ISTANBUL, Turkey – Iraq vowed Saturday to take strong measures against Kurdish guerrillas on the Turkish border but warned Turkey and other parties at a conference of neighboring governments against moves that would “destabilize” already-tenuous Iraqi security.

Vowing to “cooperate in the fight against terror,” Iraqi Prime Minister Nouri al-Maliki said his government wanted “dialogue, not weapons and force.” He repeated earlier promises to close offices of the Kurdistan Workers’ Party (PKK) in northern Iraq and to more closely monitor the mountainous border area where PKK fighters have staged attacks that have left dozens of Turkish soldiers and civilians dead in recent weeks.But it remained uncertain whether Iraq could – or would – stop the PKK, and the problem seemed as thorny as ever after the daylong talks.

Most Iraqi army forces in the north are Kurds. While there is little political love lost between the Kurdish regional government and the PKK, the government is reluctant to risk a popular backlash by ordering military attacks against the guerrilla forces entrenched on the border.

Turkey has demanded that the United States pressure Iraq to rout the PKK, or send U.S. troops to do it. But the U.S. military command in Baghdad has shown no enthusiasm for the task or for antagonizing the Kurds.

“We are not now and haven’t been in a position to go up and occupy all the high places up along the border ourselves. Nor are Iraqi regular forces,” said Ryan Crocker, the U.S. ambassador to Iraq. “Quite frankly, that is probably the only thing that could have prevented” the current crisis.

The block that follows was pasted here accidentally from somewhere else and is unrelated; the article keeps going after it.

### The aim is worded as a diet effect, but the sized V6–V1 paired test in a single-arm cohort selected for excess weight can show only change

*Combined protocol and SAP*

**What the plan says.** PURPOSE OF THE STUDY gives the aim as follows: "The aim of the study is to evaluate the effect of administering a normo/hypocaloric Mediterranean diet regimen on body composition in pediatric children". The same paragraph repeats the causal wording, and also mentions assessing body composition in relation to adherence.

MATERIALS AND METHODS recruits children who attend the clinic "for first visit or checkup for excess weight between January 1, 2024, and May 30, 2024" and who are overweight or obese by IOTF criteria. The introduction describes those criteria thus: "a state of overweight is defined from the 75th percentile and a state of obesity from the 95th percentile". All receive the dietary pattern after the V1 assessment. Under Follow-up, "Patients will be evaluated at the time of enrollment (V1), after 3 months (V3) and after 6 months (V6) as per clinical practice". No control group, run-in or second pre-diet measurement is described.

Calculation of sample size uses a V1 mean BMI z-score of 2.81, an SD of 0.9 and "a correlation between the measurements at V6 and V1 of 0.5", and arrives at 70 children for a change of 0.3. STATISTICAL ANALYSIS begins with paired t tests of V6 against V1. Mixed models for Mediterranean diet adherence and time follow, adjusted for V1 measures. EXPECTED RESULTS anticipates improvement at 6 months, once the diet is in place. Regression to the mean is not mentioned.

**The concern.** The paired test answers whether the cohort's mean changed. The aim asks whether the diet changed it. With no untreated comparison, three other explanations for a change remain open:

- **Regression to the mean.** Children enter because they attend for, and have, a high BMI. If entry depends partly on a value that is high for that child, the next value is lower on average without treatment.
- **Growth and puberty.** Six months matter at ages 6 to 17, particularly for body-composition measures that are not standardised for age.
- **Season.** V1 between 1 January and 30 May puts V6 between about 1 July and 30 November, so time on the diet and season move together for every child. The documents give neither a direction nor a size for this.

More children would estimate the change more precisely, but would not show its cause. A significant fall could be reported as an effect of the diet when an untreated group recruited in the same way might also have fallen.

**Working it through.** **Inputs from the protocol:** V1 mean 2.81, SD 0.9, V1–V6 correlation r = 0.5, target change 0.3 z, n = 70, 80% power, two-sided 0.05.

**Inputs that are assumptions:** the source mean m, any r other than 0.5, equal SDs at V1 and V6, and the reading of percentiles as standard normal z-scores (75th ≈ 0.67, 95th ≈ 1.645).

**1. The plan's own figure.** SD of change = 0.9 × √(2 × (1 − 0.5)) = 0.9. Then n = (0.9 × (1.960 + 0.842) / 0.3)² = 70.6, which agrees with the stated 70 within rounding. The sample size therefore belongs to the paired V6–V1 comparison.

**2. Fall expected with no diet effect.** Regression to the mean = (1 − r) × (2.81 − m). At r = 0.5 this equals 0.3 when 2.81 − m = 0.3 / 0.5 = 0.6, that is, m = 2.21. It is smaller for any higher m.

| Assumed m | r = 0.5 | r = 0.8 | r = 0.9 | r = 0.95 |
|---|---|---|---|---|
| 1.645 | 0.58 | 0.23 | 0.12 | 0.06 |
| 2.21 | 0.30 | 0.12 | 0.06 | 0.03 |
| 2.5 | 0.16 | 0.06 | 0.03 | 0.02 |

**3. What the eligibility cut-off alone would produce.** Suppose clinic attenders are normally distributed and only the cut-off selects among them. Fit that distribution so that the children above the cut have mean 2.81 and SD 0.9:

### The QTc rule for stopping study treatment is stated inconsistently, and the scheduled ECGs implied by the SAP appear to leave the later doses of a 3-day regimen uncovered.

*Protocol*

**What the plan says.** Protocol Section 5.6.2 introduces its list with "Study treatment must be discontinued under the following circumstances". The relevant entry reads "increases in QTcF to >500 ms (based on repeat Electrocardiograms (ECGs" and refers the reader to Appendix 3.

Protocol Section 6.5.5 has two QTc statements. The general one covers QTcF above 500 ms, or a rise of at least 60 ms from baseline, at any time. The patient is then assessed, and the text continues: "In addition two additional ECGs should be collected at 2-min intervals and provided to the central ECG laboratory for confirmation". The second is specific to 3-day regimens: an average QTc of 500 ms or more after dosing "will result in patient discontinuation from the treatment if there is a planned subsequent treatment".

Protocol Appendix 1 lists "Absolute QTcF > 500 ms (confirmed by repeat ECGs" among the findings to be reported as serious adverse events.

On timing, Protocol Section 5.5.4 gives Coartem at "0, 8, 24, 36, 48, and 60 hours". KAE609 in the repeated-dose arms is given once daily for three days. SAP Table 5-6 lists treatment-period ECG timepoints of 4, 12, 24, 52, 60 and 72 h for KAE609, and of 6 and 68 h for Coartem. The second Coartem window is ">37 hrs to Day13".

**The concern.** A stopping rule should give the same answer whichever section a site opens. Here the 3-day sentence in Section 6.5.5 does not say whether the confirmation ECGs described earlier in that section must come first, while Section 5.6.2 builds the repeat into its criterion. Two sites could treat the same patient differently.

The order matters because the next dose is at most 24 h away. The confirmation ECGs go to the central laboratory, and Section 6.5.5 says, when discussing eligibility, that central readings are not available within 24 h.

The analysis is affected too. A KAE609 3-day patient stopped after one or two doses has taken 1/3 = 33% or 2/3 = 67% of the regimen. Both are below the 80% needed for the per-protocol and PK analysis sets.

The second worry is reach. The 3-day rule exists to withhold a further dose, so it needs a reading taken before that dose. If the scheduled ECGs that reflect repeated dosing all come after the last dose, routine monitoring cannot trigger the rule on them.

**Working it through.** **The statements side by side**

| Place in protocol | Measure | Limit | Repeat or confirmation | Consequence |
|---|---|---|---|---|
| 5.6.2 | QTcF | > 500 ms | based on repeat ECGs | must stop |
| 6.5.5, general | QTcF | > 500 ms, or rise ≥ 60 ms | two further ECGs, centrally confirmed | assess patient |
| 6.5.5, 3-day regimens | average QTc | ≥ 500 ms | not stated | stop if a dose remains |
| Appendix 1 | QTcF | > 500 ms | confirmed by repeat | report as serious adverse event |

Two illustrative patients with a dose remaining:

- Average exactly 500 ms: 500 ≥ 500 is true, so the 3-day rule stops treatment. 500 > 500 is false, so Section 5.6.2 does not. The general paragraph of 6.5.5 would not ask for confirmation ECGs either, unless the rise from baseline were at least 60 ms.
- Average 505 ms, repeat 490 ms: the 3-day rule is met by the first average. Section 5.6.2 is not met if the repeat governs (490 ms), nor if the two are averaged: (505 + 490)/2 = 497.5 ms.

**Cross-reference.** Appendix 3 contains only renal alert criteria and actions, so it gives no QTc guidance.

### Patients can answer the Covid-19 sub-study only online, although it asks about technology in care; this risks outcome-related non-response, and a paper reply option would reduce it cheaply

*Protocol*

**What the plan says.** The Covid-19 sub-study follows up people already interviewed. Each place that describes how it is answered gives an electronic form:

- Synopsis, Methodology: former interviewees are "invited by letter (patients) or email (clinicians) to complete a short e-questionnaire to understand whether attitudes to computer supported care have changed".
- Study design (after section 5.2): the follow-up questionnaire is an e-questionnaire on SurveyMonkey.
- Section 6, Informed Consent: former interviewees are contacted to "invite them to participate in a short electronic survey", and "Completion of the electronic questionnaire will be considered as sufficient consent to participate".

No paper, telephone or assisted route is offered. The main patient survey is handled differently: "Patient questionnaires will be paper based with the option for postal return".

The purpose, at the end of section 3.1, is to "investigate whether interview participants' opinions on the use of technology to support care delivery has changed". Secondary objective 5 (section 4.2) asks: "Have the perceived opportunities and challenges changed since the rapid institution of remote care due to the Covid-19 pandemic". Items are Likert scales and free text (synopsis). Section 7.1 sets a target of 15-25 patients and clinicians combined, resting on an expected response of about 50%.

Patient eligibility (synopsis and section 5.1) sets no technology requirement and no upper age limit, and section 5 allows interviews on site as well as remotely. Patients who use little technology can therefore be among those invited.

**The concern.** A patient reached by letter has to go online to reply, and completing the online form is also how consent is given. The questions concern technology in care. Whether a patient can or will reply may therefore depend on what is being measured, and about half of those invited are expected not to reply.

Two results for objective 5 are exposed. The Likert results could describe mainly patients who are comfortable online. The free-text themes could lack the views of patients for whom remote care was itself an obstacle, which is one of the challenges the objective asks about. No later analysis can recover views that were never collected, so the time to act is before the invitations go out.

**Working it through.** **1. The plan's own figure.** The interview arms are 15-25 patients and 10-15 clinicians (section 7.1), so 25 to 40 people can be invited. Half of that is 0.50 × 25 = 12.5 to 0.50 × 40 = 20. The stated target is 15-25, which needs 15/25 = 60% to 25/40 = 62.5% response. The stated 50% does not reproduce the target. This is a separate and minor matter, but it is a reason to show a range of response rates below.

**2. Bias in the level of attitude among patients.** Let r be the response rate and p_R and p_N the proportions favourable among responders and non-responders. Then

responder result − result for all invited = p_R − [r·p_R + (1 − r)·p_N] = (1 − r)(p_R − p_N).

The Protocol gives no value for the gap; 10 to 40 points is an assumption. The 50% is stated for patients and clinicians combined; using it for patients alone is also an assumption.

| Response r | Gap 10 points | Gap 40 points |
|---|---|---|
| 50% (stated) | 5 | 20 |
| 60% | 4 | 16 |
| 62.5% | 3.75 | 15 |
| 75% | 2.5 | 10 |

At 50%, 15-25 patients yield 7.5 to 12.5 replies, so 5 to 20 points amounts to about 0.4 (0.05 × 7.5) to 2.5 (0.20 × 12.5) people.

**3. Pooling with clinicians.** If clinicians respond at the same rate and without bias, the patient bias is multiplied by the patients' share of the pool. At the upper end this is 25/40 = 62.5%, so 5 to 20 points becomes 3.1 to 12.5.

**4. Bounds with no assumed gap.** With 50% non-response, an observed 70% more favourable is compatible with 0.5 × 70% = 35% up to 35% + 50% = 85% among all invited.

The massing of an estimated 100,000 Turkish troops on the border, however, appears at the very least to have focused U.S. and Iraqi officials on a situation they had long relegated to the back burner.

“We clearly are going to have to take actions to deal with the PKK threat,” Secretary of State Condoleezza Rice said Saturday as she left the conference en route to Jerusalem and another thorny problem – persuading Israelis and Palestinians to move forward on peace negotiations.

“I think we made very clear our commitment that we really do consider this a problem for us” as well as for Turkey, Rice said following a trilateral meeting on the border situation with her Turkish and Iraqi counterparts. She said that she had tried to convince Turkey that a major military incursion would “not serve its interests,” potentially result in an even more unstable Iraq and unlikely be successful.

“We’ve learned the hard way” about the difficulties of anti-terror operations “in remote locations,” Rice said in an apparent reference to failed U.S. efforts to capture al-Qaida and Taliban leaders in the remote, inaccessible Afghan-Pakistani border region.

In Saturday’s conversation and in meetings with the Turkish government Friday in Ankara, Rice pledged that the administration would step up its pressure on the Iraqi government and appealed to Turkey to hold off, at least until Turkish Prime Minister Recep Tayyip Erdogan meets with President Bush at the White House on Monday.

Crocker said it was “incredibly important” that the Iraqis affect the PKK’s “ability to operate in Iraq.” Iraqi measures, he said, would include a crackdown on the movement of supplies and people to PKK mountain redoubts and on money, much of which reportedly comes from PKK extortion of Turks living in Europe.

The PKK, founded in Turkey in the early 1980s, seeks separation for Turkey’s Kurdish population, an ethnic minority that spans the adjoining border regions of Iraq, Syria and Iran.

The meeting included the permanent five members of the U.N. Security Council, the Group of Eight industrialized countries as well as Iraq’s Arab neighbors and Iran.

AP-NY-11-03-07 2050EDT


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